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his property invaded, pirated, and remained immovable.

It was to be supposed that this most singular and most original poem should excite, as it did, a great variety of opinion: made up of the most cutting and searching satires, mixed with dissections of the human heart, and delineations of human passion and frailty, which were drawn both to and with the life, it threw all those who dreaded exposure into the most serious alarm.

The consequence was that a general outcry was raised by the « legion » of Lord Byron's enemies and traducers against his personal character, and the old illiberal method was had recourse to, of identifying the author with his hero whenever it tended to his disadvantage; thus the more sublime or more pathetic inspirations of his muse were taken as vain words, and were not allowed to avail him any thing in the estimation of mankind, while all his ribaldry, all of his lower or more evil nature, were solely taken as part of himself. The following observations on this point may not be considered as inappropriately introducced here.

The great object of attack on Lord Byron was his personal character; it was the constant theme of open vituperation to one set, and the established mark for all the petty but deadly artillery of sneers, shrugs, groans, to another. Two widely different matters, however, are yenerally, it might be said universally, mixed up herethe personal character of the man, as proved by his course of life, and his personal character, as revealed in, or guessed from, his books. Nothing can be more unfair than the style in which this mixture is made use of. Is there a noble sentiment, a lofty thought, a sublime conception, in the book ? Ah! yes, is the answer.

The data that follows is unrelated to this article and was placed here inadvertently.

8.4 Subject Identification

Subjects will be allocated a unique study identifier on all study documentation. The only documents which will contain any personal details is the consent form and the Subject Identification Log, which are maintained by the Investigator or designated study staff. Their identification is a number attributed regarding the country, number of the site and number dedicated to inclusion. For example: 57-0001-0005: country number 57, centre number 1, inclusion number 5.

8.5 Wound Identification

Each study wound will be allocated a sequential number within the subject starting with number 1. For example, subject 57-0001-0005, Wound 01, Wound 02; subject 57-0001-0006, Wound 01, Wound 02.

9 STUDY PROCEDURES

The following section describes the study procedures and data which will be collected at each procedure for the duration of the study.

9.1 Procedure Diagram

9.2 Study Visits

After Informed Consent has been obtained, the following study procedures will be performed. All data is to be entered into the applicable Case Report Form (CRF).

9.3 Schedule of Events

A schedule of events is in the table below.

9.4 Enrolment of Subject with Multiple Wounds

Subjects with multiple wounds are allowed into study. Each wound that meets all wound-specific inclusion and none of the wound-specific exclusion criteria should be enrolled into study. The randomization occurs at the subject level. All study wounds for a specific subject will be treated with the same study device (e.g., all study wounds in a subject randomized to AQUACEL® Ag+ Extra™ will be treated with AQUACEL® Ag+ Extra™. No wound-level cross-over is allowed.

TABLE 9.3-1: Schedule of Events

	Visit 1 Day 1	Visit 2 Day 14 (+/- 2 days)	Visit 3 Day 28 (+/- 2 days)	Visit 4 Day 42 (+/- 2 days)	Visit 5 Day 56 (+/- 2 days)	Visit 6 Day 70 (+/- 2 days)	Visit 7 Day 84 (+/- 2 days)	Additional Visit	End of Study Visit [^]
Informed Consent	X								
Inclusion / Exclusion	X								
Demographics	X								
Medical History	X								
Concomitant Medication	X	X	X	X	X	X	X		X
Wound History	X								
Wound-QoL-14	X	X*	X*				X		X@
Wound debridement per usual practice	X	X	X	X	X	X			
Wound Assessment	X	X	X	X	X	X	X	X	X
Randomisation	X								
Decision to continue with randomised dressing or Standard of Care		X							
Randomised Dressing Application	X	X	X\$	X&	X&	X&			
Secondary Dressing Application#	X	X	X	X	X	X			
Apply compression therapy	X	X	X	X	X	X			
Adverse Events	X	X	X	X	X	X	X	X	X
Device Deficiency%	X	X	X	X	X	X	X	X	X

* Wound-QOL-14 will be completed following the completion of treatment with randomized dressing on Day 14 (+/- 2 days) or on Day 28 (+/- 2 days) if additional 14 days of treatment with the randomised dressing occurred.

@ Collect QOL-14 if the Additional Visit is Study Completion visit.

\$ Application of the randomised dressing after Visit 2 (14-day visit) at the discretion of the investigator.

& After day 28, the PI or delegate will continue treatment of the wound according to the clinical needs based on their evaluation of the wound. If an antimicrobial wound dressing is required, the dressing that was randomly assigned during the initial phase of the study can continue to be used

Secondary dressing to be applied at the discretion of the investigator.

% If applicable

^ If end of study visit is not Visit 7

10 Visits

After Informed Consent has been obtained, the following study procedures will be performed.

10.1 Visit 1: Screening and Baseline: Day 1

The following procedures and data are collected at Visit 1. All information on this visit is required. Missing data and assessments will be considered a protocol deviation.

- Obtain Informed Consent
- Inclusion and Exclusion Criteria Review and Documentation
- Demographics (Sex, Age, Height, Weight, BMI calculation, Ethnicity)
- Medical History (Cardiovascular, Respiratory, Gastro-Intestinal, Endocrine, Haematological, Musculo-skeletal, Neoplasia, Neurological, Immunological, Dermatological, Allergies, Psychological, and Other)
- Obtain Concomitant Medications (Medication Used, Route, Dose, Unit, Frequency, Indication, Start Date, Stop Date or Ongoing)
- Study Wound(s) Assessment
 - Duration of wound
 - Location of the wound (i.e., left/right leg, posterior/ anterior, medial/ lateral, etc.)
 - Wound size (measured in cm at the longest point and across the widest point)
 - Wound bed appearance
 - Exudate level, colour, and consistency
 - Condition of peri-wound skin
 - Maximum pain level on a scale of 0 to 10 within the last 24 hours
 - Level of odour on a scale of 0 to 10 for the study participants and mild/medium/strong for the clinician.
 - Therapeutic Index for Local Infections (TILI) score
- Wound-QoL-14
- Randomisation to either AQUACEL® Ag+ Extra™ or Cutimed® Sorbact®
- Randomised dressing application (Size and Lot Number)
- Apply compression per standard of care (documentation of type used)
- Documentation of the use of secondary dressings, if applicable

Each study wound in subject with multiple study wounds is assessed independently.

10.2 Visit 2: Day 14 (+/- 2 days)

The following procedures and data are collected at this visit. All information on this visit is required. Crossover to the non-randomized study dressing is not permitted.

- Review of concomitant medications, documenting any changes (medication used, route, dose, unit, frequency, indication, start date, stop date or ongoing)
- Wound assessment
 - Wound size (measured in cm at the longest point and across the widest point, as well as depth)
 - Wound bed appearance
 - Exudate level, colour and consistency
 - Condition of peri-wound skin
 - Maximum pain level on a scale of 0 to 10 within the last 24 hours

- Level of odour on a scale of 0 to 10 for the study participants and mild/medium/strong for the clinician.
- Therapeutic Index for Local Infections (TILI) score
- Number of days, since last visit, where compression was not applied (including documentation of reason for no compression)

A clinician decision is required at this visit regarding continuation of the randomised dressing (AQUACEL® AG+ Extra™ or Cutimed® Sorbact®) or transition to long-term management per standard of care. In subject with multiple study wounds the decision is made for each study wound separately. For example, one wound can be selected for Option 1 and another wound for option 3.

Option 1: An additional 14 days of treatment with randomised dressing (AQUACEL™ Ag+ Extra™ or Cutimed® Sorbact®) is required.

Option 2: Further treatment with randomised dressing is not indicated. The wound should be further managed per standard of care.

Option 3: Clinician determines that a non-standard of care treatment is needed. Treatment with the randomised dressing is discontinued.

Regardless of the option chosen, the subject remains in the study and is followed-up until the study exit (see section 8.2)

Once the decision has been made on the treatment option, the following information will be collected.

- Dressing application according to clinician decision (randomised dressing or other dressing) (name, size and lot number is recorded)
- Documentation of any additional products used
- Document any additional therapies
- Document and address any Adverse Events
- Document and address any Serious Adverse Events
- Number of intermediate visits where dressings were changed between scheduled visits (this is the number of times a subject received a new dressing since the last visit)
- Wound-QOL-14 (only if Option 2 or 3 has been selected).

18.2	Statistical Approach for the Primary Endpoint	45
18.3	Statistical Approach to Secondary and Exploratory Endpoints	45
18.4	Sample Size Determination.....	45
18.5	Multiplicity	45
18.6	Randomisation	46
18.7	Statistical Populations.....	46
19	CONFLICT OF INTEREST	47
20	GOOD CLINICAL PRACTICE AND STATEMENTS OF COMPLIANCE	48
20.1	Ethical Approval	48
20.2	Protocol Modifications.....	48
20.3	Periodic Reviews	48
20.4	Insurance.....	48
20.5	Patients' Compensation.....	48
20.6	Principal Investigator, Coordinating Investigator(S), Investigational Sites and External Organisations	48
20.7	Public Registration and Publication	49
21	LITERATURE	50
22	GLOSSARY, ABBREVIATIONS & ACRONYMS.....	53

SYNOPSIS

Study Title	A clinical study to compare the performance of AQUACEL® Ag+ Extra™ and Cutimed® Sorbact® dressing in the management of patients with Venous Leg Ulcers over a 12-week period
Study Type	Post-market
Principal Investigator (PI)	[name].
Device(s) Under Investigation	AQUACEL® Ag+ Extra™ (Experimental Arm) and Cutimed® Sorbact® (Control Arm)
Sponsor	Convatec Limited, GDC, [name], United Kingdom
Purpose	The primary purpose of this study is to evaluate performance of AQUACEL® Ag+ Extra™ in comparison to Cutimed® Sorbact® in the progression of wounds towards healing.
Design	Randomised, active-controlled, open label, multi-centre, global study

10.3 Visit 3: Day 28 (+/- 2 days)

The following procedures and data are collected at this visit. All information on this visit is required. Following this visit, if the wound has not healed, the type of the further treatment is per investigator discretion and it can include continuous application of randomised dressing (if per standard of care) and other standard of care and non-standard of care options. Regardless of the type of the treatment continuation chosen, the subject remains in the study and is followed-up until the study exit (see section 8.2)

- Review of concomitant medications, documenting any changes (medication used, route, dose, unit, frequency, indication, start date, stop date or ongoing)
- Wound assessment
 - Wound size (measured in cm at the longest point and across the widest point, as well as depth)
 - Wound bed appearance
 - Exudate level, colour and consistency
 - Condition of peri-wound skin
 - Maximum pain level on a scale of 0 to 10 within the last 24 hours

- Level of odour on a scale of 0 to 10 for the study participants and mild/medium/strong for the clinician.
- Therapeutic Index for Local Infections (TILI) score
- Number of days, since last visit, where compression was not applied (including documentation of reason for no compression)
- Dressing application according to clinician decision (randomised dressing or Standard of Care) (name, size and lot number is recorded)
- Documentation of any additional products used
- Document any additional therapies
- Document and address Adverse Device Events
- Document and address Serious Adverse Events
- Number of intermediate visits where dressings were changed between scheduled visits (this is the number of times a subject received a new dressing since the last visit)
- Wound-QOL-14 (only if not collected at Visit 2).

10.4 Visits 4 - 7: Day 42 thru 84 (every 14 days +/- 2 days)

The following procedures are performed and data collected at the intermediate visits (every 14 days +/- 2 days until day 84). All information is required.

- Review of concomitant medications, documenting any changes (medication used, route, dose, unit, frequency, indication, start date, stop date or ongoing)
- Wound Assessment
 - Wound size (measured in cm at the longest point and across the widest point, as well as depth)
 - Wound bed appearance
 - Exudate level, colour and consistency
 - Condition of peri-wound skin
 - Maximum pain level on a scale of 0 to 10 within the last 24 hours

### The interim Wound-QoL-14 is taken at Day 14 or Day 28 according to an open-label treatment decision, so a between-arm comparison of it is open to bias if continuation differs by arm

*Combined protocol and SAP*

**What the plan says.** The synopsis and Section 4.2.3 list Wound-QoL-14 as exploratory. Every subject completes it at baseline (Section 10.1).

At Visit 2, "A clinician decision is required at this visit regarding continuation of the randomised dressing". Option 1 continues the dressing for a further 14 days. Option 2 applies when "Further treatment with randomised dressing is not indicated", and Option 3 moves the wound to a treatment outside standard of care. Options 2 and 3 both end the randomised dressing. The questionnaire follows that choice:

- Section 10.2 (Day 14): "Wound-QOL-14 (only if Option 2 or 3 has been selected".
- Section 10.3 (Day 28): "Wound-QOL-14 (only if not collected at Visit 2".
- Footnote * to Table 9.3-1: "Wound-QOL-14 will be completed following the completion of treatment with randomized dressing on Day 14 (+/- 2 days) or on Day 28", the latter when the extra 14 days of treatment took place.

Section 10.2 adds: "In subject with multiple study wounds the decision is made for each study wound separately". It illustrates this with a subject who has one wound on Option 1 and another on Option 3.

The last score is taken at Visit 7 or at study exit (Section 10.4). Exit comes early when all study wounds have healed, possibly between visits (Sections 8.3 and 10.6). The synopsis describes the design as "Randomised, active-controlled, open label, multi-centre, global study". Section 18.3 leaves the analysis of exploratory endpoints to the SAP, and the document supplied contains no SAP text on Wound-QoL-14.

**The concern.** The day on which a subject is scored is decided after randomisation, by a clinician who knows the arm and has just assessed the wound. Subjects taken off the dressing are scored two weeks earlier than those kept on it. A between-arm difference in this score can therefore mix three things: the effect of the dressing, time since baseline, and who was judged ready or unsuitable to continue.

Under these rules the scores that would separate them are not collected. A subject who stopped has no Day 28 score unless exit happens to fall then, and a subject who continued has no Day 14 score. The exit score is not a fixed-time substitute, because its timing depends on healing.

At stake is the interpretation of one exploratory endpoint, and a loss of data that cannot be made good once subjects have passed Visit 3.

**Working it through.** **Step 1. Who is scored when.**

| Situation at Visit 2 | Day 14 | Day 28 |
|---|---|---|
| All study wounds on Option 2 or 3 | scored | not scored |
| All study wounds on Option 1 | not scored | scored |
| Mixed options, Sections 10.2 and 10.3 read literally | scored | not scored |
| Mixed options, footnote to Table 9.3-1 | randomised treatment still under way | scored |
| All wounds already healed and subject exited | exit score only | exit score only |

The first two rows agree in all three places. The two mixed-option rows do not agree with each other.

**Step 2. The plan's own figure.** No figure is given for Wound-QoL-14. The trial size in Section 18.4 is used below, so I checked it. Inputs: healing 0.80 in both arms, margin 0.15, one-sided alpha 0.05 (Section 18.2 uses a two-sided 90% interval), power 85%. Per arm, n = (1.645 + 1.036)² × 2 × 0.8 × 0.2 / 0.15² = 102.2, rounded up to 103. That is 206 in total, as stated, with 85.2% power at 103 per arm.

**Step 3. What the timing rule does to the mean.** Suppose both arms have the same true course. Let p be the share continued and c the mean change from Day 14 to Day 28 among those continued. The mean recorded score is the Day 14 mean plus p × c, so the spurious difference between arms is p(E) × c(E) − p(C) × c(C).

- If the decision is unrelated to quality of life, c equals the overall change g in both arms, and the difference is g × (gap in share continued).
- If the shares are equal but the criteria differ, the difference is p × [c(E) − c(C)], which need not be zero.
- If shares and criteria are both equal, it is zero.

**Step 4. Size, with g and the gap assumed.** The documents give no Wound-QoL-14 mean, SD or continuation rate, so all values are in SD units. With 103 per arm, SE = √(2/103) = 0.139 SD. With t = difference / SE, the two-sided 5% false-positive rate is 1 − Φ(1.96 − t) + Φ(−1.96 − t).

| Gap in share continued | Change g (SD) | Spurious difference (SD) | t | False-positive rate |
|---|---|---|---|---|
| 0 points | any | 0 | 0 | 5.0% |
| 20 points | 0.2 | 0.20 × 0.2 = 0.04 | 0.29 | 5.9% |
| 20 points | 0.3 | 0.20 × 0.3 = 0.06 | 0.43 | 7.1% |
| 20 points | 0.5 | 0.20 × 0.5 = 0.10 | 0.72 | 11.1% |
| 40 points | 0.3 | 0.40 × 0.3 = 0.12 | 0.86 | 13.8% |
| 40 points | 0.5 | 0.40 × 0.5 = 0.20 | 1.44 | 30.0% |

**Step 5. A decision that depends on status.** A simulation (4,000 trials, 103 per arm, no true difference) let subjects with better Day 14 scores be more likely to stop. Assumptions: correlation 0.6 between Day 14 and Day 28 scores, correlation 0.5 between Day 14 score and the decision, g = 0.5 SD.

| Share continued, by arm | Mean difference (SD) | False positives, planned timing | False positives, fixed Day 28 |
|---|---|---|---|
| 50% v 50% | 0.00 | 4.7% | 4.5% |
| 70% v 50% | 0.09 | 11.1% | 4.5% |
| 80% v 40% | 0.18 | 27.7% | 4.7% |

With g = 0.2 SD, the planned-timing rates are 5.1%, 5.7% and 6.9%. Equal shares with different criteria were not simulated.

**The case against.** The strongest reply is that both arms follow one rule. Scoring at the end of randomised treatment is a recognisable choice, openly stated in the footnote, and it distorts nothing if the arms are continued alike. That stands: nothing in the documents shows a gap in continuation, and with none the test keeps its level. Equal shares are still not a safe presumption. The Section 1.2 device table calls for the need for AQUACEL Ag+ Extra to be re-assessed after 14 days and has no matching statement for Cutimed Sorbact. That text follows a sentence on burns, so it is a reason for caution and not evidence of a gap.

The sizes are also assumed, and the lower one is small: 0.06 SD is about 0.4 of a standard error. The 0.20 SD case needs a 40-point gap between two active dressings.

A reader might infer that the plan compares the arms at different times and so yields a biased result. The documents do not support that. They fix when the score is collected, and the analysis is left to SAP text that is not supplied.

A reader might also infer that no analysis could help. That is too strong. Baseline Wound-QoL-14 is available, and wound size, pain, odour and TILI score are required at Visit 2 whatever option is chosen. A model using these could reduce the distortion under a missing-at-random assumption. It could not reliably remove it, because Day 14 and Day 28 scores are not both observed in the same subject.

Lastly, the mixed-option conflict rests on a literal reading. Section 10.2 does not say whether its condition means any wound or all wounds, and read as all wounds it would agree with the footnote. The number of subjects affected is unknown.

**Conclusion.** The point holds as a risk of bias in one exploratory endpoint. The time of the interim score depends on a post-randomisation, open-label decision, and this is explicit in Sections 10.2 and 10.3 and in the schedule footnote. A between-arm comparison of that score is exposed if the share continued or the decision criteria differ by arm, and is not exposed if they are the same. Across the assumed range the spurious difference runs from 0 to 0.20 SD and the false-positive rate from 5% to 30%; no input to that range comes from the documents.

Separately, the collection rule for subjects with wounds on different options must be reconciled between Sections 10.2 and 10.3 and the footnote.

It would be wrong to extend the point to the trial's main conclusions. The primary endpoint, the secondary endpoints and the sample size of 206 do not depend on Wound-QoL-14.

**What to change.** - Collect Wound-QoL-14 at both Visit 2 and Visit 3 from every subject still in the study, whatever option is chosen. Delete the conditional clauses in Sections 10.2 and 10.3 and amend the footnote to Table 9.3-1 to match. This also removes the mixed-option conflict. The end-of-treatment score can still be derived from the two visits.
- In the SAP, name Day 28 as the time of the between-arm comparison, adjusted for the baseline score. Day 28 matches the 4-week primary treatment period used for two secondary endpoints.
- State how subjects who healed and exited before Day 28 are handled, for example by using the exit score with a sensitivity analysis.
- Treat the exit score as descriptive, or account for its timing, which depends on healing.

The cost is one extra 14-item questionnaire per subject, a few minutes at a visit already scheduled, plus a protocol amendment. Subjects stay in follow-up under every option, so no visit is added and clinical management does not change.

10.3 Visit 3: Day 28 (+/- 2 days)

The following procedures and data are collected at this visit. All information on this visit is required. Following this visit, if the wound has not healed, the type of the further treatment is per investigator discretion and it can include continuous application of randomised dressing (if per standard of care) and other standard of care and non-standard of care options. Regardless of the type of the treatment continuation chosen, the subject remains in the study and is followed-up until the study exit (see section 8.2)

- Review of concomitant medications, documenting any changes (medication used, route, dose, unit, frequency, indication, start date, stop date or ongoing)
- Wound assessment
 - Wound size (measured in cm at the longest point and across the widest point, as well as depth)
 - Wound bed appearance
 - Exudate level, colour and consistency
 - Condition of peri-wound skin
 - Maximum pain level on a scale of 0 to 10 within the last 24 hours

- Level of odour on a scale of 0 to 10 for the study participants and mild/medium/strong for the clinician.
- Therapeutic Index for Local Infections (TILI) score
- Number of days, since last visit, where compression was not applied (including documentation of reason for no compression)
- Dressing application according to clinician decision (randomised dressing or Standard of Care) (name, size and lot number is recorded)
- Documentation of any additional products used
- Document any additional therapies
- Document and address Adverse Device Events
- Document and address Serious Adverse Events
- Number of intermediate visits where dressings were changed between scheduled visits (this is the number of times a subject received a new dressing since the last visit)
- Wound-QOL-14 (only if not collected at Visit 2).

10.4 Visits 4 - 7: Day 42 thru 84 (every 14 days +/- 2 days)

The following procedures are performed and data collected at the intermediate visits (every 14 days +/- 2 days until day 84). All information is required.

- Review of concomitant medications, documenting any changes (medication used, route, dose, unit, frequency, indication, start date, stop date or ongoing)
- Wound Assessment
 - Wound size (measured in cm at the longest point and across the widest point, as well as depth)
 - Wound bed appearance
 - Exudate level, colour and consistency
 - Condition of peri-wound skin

. But what of that? it is only the roué Byron that speaks! Is a kind, a generous action of the man mentioned? « Yes, yes,» comments the sage, « but only remember the atrocities of Don Juan; depend on it, this, if it be true, must have been a mere freak of caprice, or perhaps a bit of vile hypocrisy.» Salvation is thus shut out at either entrance; the poet damns the man, and the man the poet.

It would, undoubtedly, be absurd to suppose that it is possible for people to draw no inferences as to the character of an author from his book, or to shut entirely out of view, in judging a book, that which they may happen to know about the man who writes it. The cant of the day supposes such things to be practicable, but they are not. But the mischief is in the extent to which these matters are carried in the case of this particular individual, as compared wish others; the impudence with which things are at once assumed to be facts, in regard to the man's private history, and the absolute unfairness of never arguing from the writings of the man, but for evil.